By Joshua Palmes
They are the bars whose reputation is known in all corners of the state. Their popularity results from consistent high quality service or excelling at a particular specialty. Here are five Connecticut bars and clubs that have become an indelible part of the state’s night life.
300 York St.
New Haven, CT 06511
A New Haven fixture for over 40 years, Toad’s Place is Connecticut’s most renowned nightclub. A number of famous rock, jazz, folk and hip-hop acts have performed here, and it has hosted some notable shows. In 1989 the Rolling Stones prepared for their Steel Wheels tour by playing a surprise gig for Toad patrons, while the following year Bob Dylan performed a legendary four-hour set that was covered by Rolling Stone. Today it continues to attract Yale students and city residents who can’t resist affordable drinks and great music.
Eli Cannon’s Tap Room
695 Main St.
Middletown, CT 06457
Eli Cannon’s has become synonymous with craft beer in Connecticut. Eschewing the popular manufacturers, the bar made its name offering a diverse array of quality microbrews. Every day now features a rotating selection of three dozen local, national and imported beers on tap, including a few that are bound to be new even to aficionados. Although the kitchen is tiny, it continues to produce top-notch sandwiches, wraps and burgers. And with its miniature beach area out in back, Eli Cannon’s has become one of the most inviting bars in the state.
J Timothy’s Taverne
143 New Britain Ave.
Plainville, CT 06062
Those seeking the best wings in the state have long known to head for the red, 18th-century house that is now J Timothy’s Taverne. Originally Cooke’s Taverne, J Timothy’s has won both local and national plaudits for their wings. Its claim to fame is originating “dirt wings” twenty years ago – giving them two rounds of deep-frying and saucing to make them crispier and more flavorful. Its Teriyaki and Buffalo sauces have become popular enough to be sold in bottles at select Connecticut supermarkets. J Timothy’s wings are even better paired with one of the several Connecticut-brewed beers on tap.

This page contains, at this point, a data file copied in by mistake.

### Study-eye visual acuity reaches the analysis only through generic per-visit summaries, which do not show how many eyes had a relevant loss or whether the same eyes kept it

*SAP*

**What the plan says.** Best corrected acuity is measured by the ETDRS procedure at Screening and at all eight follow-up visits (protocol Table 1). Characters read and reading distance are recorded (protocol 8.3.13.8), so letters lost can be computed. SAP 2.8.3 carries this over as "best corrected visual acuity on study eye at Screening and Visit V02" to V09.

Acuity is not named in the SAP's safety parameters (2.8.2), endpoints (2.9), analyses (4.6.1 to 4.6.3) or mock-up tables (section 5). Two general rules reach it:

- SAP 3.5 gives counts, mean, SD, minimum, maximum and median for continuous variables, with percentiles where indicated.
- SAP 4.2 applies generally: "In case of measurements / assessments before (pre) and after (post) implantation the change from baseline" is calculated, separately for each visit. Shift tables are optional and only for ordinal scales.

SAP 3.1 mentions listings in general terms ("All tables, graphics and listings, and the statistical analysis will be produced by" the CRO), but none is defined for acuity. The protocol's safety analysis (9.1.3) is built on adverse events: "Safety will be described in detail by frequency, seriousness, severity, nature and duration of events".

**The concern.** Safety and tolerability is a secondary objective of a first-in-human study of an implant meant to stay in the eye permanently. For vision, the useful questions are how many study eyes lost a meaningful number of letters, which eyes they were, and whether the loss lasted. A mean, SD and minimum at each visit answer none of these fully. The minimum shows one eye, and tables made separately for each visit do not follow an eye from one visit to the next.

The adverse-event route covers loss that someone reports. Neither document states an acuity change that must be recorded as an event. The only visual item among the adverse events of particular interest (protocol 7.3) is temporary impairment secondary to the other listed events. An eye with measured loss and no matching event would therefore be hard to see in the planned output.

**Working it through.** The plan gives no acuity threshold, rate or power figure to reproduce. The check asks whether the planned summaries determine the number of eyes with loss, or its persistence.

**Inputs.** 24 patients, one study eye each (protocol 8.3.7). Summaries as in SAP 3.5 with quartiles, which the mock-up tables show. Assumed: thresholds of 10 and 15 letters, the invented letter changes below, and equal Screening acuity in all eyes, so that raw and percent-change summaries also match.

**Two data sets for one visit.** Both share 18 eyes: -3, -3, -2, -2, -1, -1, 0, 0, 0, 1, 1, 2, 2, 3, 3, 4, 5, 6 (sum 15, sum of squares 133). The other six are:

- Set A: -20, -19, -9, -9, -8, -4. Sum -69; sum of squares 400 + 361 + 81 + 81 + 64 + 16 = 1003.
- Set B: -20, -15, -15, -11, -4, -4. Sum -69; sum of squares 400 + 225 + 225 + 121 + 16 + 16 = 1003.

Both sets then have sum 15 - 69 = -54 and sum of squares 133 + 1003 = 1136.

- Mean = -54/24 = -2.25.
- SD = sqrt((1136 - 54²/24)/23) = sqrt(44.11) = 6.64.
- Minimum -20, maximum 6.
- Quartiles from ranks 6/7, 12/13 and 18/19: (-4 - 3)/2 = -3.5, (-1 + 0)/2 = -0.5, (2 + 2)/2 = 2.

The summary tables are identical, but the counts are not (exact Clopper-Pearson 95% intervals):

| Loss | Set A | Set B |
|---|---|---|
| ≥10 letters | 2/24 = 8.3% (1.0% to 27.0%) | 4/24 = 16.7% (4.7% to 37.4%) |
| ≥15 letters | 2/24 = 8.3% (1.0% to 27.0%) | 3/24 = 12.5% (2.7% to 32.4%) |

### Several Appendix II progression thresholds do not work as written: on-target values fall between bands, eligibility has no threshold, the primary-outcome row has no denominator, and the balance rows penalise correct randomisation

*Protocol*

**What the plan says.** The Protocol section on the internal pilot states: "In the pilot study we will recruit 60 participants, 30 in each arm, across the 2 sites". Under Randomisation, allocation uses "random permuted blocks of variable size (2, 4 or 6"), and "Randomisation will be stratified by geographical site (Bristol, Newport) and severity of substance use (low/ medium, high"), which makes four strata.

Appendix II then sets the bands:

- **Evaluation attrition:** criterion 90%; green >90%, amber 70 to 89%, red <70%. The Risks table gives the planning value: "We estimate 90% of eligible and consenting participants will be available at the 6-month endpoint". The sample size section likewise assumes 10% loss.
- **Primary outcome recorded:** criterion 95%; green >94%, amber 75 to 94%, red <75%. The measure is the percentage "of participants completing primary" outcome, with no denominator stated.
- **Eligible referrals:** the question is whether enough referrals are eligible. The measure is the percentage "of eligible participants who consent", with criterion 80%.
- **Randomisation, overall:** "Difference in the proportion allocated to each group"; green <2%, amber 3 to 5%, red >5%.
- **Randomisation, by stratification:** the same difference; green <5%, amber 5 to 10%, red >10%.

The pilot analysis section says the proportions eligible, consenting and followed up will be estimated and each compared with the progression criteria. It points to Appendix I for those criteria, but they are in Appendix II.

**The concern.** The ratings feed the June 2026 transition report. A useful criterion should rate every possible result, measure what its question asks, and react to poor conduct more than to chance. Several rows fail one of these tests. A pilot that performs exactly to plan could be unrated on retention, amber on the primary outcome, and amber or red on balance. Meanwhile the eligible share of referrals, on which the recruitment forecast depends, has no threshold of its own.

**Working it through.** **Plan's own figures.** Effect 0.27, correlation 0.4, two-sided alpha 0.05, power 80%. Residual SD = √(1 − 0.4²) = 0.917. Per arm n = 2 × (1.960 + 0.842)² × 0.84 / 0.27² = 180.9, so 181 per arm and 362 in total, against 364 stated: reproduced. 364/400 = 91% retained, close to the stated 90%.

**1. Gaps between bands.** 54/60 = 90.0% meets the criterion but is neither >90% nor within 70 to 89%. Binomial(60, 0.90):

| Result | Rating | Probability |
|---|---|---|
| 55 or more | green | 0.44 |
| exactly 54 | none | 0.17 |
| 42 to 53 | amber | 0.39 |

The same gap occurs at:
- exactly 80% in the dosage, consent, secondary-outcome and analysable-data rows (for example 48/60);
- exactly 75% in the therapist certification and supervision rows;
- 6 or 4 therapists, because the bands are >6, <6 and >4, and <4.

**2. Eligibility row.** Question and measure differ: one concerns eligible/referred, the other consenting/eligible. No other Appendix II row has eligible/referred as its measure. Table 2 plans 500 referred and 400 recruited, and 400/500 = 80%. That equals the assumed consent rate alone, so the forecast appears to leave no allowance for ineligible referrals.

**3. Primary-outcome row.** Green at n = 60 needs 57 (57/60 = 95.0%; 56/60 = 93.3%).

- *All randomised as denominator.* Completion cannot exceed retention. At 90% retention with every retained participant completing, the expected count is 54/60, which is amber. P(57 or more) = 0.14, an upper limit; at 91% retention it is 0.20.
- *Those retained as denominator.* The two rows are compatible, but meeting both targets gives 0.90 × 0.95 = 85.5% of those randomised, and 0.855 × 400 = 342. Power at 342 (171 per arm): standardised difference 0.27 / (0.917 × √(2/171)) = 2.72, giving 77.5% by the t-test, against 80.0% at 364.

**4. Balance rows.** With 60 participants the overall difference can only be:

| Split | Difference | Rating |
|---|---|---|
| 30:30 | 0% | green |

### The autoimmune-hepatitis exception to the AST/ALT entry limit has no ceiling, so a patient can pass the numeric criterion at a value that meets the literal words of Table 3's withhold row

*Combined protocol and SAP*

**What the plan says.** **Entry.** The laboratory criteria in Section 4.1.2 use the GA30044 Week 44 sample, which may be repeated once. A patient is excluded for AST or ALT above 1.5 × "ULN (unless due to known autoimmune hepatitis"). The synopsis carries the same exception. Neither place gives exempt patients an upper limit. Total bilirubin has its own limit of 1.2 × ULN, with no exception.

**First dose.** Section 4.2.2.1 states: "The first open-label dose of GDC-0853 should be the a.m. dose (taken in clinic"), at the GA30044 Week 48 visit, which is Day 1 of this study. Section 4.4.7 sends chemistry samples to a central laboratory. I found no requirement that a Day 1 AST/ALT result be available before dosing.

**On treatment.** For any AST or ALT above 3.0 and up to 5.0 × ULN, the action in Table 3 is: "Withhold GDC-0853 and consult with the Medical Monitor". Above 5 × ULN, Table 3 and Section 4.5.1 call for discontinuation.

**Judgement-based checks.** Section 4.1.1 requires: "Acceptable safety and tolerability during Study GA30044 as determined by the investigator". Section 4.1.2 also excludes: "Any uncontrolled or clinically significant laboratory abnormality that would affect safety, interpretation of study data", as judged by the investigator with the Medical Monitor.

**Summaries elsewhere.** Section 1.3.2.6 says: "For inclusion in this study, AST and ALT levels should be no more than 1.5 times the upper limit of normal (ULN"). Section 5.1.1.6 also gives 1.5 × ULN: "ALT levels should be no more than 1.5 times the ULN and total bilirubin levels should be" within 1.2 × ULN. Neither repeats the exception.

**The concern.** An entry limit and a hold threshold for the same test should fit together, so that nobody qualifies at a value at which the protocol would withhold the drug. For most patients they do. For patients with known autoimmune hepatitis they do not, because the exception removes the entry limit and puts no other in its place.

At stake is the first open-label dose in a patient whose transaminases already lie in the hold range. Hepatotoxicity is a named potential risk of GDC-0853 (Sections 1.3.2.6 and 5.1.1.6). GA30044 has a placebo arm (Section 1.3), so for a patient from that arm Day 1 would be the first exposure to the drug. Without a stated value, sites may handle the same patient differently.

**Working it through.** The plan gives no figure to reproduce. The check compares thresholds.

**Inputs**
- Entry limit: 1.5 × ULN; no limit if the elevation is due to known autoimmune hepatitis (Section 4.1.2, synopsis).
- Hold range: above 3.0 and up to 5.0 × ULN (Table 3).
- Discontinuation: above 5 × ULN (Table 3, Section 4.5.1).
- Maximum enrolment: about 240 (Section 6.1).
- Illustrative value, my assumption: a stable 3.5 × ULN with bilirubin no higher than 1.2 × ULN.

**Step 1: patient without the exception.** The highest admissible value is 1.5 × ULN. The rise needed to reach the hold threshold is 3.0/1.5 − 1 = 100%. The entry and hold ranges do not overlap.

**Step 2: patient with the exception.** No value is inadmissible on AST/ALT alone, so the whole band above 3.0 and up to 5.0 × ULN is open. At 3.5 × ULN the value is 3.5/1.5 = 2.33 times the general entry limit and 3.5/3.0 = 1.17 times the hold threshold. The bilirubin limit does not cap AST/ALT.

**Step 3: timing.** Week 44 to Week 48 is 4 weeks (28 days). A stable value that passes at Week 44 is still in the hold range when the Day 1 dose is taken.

23 Green St.
New London, CT 06320
The Dutch Tavern opened its doors in 1933, the year Prohibition ended. For over a decade before Prohibition the same location housed the Oak Tavern (in between the building was used to store tire and rubber). Playwright Eugene O’Neill was said to be a tavern regular during both its incarnations, and for the past eight decades countless patrons have joined him in appreciating its charm. Friendly bartenders along with unique offerings like its classic potato salad and cans of Schaefer for under two bucks make the Dutch one of the state’s homiest bars.
84 Union Place
Hartford, CT 06103
Another bar that emerged after the end of Prohibition, the Federal Cafe opened a year after the Dutch Tavern in 1934. That makes it the oldest bar in Hartford. And like the Dutch it has remained timeless due to its simplicity; rather than chasing trends or constant image changes it has focused on providing a consistently welcoming atmosphere for city workers looking to unwind after a long day. No frills, just the basics – TVs showing the latest games, pool table, darts, and reasonably-priced drinks.
Related: Top Oldies Music Bars In Connecticut